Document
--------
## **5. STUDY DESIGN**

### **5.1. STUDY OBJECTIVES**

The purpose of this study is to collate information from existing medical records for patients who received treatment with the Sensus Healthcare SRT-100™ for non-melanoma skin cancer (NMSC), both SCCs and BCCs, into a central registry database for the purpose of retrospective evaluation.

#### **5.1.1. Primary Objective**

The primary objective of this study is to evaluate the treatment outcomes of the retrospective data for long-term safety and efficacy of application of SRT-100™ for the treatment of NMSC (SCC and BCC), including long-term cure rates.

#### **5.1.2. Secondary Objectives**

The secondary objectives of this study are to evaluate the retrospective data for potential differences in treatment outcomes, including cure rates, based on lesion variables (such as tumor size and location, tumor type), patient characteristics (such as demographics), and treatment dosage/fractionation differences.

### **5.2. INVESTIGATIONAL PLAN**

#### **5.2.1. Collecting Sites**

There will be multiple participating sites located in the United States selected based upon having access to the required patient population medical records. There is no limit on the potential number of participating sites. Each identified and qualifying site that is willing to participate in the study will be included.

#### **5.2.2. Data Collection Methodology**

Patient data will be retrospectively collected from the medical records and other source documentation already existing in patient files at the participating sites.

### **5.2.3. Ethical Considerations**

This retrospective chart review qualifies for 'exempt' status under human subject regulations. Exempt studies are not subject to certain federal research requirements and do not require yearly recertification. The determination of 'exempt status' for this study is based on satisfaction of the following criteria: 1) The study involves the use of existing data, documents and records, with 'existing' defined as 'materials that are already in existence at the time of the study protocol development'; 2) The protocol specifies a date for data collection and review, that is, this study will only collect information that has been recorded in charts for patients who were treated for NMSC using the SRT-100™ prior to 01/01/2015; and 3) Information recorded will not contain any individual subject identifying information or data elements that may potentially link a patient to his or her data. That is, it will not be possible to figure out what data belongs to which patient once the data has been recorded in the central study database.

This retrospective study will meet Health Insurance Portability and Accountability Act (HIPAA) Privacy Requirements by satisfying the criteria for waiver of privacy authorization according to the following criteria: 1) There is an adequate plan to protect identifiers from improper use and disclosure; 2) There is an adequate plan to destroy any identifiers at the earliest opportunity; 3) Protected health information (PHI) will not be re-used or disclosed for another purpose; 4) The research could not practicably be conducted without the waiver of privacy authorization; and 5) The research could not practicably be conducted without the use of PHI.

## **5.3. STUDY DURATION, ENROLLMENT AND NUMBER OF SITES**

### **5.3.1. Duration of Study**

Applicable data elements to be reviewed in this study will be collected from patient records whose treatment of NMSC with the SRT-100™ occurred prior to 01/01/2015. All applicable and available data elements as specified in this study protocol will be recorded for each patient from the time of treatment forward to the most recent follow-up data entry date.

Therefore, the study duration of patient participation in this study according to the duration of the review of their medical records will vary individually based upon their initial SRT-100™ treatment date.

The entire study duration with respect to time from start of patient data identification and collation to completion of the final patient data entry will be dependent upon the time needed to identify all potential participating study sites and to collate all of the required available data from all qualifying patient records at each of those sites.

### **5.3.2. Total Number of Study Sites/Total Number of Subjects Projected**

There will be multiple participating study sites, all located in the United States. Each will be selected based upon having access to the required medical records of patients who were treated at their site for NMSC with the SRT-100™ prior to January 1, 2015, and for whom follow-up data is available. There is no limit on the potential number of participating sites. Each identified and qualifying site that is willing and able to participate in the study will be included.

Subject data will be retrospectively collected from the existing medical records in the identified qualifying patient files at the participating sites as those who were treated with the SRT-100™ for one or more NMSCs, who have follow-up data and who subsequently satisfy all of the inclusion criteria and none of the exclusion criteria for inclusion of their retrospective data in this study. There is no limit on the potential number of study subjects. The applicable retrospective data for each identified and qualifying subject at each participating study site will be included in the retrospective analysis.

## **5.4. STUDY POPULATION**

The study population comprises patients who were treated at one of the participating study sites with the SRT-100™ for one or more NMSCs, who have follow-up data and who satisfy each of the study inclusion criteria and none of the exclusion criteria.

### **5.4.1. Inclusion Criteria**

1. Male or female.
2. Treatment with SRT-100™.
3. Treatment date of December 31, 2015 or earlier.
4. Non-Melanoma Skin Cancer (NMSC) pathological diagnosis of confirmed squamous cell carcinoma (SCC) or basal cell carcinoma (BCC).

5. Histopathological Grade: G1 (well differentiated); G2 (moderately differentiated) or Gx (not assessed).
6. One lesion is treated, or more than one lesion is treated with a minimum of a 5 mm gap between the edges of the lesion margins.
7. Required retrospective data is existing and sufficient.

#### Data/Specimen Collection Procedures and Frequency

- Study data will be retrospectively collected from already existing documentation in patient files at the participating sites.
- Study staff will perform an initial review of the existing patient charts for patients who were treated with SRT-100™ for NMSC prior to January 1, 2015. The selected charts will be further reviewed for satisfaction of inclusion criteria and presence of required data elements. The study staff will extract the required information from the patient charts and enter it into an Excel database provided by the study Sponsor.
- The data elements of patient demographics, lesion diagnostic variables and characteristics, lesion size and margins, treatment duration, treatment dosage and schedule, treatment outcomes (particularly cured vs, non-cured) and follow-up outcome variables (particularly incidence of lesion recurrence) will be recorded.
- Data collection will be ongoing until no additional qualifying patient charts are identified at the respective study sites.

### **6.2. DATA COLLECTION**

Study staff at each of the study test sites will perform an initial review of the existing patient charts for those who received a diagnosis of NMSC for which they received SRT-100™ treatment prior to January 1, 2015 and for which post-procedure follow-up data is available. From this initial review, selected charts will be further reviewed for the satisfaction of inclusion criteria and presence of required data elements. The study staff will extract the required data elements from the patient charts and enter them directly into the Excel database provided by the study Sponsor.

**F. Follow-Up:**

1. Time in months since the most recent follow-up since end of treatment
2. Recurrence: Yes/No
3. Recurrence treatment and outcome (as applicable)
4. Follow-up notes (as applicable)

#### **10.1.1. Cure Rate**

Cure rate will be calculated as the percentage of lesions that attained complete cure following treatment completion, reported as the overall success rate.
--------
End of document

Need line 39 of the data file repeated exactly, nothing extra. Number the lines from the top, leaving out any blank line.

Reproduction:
### **6.2. DATA COLLECTION**